Very little real trading here, in my opinion. The large holders like it here where they can sell the June80 puts to the gullible. If you buy the stock @ 79.50 and sell that put for 1.63, your real cost is about 77.90. If you think that the put will expire worthless - which it should do just because of the gravitational field it creates - that's easy pickings.
Probably to just shy of that price.
Script numbers do not capture the "non retail" segment of the market, notably VA (where Sovaldi is already on the formulary) and Medicaid, prison populations, etc.
Surely, you must have noticed that all of these stocks move in synch and are, to an extent, countercyclical. The Amex Biotech index, almost alone among the market indices I follow, is down today. Financials are leading today's rally. As for manipulation, it is the short term traders who buy and sell options who "manipulate" the stock unknowingly.
Well said. Right now the stock is swinging within a range dictated by the large holders' ability to sell options. The conviction of some that the stock will go below 80 is part of this formula. We can be reasonably sure that it will tip in the direction of the 85 call - probably passing through that level and closing just under 85 by expiration. Of course, that's two weeks away and probably a little too long term an investment for this fellow. Incidentally, if you were inclined to daytrade on the interday movements of the biotechs, there are much better stocks to do it with.
Yes, there are weak markets and there are vibrant markets. Do you think that Toll Brothers is dumb enough to be investing in the weak markets? I can assure you that Toll knows more about the US housing market than Gundlach (whose short is now going underwater) or Freddie Mac or Dorian Davis
Interestingly, the short ratio almost doubled from 4/30 to 5/15, even though the number of shares short rose only slightly. The average daily volume, however, almost fell in half.
If you realized how thinly traded this stock really is, I think you'd be less impressed.
I used to frequent the Ford board until it became a forum for political loonies. But it's hard to figure out why the Chicken Littles are hanging out on this particular corner. Now that I know who I'm dealing with - and that they have no vested interest here - I won't waste my time debating them.
Other upgrades will be on the way, I think. Meanwhile, as the shorts try to pick up shares by taking out the stops of fickle longs below 36.50, I will put in buy orders there.
Skipping the blather, you should have covered at 34 when the stock was clearly disinclined to go lower than that. By the way, the larger shorts are trying to hold it at 36.50 today to cover. In effect, they are holding the door open for you - I would seize the opportunity if I were you.
Just came from dinner with our daughter and son- in-law who had put their little San Francisco flat on the market last week. They just signed a contract for $180,000 over asking price. I called my sister to give her the good news. She told me that her in-laws had just sold a little stucco bungalow in Oakland for $200,000 over asking. Woe is me - this is a terrible time to be in the housing business.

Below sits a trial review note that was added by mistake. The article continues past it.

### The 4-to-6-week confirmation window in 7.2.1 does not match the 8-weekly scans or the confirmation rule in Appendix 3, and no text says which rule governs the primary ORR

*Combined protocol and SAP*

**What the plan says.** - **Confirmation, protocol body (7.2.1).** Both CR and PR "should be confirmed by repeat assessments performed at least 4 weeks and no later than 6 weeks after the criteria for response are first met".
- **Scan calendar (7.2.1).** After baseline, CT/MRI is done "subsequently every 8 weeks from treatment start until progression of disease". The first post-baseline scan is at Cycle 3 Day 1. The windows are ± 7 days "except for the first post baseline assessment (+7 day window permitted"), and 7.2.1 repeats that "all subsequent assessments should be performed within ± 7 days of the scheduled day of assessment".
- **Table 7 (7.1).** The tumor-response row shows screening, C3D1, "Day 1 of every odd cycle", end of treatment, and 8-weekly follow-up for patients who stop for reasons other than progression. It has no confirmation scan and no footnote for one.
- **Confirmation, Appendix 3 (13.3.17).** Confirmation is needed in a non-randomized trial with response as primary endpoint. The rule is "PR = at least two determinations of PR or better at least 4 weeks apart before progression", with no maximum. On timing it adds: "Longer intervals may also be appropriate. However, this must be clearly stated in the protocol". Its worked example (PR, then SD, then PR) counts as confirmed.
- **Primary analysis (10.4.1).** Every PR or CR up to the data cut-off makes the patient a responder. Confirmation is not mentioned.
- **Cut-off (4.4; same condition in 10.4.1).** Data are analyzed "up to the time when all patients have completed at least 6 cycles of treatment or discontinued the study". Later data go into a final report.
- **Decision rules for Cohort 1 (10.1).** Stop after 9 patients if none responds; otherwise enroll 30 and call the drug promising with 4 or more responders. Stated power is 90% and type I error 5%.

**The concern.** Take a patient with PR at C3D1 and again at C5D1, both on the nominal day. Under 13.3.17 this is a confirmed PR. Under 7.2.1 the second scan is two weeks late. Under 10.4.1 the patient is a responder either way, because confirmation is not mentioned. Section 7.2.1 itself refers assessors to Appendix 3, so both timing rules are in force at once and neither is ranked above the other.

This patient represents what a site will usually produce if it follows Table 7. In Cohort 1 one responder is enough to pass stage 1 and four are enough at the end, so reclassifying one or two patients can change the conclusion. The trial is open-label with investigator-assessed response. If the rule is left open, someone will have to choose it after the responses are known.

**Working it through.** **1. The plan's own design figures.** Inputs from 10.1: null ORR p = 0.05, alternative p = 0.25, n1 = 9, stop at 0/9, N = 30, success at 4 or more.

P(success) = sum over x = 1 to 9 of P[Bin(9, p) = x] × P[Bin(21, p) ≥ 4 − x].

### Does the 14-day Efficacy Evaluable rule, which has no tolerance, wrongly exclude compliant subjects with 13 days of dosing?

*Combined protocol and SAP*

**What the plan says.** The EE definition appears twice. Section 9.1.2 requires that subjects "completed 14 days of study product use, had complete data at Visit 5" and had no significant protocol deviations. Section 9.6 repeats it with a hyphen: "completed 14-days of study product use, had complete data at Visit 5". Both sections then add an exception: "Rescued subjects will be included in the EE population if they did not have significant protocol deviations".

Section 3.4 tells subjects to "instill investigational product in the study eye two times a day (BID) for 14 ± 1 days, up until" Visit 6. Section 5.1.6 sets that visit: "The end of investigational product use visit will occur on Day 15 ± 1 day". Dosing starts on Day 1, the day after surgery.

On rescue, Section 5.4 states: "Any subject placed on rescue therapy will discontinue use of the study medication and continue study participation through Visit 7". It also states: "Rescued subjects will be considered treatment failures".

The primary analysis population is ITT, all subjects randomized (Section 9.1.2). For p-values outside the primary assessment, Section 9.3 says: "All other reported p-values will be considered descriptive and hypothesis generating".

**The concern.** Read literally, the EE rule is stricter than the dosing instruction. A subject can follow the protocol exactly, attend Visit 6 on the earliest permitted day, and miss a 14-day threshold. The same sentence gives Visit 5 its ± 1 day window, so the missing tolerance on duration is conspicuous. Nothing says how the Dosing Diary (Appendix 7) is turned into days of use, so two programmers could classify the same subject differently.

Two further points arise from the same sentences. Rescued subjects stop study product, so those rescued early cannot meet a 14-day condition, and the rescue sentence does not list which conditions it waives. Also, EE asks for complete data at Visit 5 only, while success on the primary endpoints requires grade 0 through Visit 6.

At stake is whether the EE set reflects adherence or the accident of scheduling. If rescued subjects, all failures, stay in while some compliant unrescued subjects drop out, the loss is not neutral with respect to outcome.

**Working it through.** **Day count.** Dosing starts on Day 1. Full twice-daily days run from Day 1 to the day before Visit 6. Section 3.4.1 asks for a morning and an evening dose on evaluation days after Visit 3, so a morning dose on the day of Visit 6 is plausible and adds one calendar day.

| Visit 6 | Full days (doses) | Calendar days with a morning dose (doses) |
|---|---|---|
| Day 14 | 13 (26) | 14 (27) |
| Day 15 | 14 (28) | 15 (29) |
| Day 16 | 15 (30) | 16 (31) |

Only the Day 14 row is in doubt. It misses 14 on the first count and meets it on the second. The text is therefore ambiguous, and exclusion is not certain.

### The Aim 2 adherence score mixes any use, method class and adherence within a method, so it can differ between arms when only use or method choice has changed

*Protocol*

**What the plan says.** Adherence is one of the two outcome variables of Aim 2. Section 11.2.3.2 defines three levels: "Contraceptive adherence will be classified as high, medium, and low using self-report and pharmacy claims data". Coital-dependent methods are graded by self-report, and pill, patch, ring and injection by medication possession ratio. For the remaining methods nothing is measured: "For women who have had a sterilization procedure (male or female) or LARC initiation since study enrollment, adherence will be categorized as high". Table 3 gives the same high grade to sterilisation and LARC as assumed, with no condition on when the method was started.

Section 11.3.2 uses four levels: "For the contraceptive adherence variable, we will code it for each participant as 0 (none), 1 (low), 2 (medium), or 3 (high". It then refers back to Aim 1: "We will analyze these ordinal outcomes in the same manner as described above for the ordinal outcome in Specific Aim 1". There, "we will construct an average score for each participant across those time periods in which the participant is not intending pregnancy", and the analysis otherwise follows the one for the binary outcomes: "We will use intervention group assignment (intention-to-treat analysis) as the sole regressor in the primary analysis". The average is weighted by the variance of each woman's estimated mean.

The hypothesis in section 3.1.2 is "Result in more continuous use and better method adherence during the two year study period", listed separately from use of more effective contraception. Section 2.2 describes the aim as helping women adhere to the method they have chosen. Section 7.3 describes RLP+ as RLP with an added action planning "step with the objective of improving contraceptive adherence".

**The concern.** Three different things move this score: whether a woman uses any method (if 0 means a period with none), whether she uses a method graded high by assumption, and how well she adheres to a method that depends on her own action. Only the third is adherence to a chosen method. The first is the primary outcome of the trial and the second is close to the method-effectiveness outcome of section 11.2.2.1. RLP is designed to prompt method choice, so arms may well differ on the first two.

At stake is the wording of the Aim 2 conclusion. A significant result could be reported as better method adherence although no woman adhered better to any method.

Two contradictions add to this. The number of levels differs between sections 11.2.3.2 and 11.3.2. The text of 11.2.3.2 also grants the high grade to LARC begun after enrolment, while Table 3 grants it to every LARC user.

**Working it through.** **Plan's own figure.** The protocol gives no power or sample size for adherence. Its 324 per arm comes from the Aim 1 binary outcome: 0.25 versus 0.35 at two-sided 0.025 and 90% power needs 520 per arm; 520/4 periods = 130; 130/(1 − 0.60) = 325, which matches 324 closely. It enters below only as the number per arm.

TOL was being heavily shorted up until last Friday - the first day in 7 trading sessions where long volume exceeded short volume. Yesterday it was again heavily shorted. And I interpret today's trading as shorts again trying to hold it down by shorting into the rally. Eventually, these shares have to be bought back, and in light of today's earnings report, it's hard to imagine longs eager to sell. I would expect the shorts to raid it once again tomorrow at the open. However, we could now see some upgrades, which will make them even less credible. Should be at 40 by midsummer, I think.
Are the two of you together, lunching at the Automat? Is that 5 cent wedge of apple pie as good as we all remember it?
Yes, and sometimes sorghum is a better investment than either. However, today TOL seems to be up 2% while gold is down .5%.
PS To put this in terms which you will understand, by my calculations, California, New Mexico and Arizona are today worth 323,426,501,825 3-piece suits.
Let's return to the subject at hand: In 1848, an ounce of gold was worth $21. For over 80 years - aside from a brief bump up to $35 during the Civil War - it remained at $21. In fact, by 1930, when gold was still priced at $21, inflation had eroded almost half of its value. In terms of purchasing power it bought about as much as $12 1948 dollars.
Also in 1848, the US bought Arizona, New Mexico, and California from the Mexican government for $15 million. Lesson: Real estate is a much better investment than gold.
Were you badly hurt by the Great Depression? It seems to have permanently scarred you and blighted your outlook. Incidentally, those who are continually expecting another 1929 seem not to have noticed that the major feature of that depression was a complete collapse of farm prices. At a time when well over 50% of the population was employed in agriculture. If you had to sell your corn for less than it cost you to produce, you were not in a position to buy your wife a sewing machine. Or much else.
You can't be so out of touch as to not know that the wave of mortgage applications last year was largely for refi's. I have the feeling that if you and prime had been at Sutter's Mill in 1848, the conversation would have been something like ...
Sage: "Boy those gold nuggets are real lumpy."
Prime: "And they're going to be real heavy to carry, too."